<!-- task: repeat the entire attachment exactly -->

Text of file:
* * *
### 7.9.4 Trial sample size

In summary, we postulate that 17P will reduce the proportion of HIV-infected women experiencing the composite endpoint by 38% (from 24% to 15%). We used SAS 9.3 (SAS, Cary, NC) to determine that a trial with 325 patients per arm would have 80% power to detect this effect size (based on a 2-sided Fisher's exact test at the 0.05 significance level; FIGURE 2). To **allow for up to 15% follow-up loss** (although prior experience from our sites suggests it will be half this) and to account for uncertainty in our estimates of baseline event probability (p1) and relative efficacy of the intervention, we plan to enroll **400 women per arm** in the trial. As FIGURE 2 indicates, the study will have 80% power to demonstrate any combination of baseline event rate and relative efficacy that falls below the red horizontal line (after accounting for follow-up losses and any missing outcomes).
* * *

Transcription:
### 7.9.4 Trial sample size

In summary, we postulate that 17P will reduce the proportion of HIV-infected women experiencing the composite endpoint by 38% (from 24% to 15%). We used SAS 9.3 (SAS, Cary, NC) to determine that a trial with 325 patients per arm would have 80% power to detect this effect size (based on a 2-sided Fisher's exact test at the 0.05 significance level; FIGURE 2). To **allow for up to 15% follow-up loss** (although prior experience from our sites suggests it will be half this) and to account for uncertainty in our estimates of baseline event probability (p1) and relative efficacy of the intervention, we plan to enroll **400 women per arm** in the trial. As FIGURE 2 indicates, the study will have 80% power to demonstrate any combination of baseline event rate and relative efficacy that falls below the red horizontal line (after accounting for follow-up losses and any missing outcomes).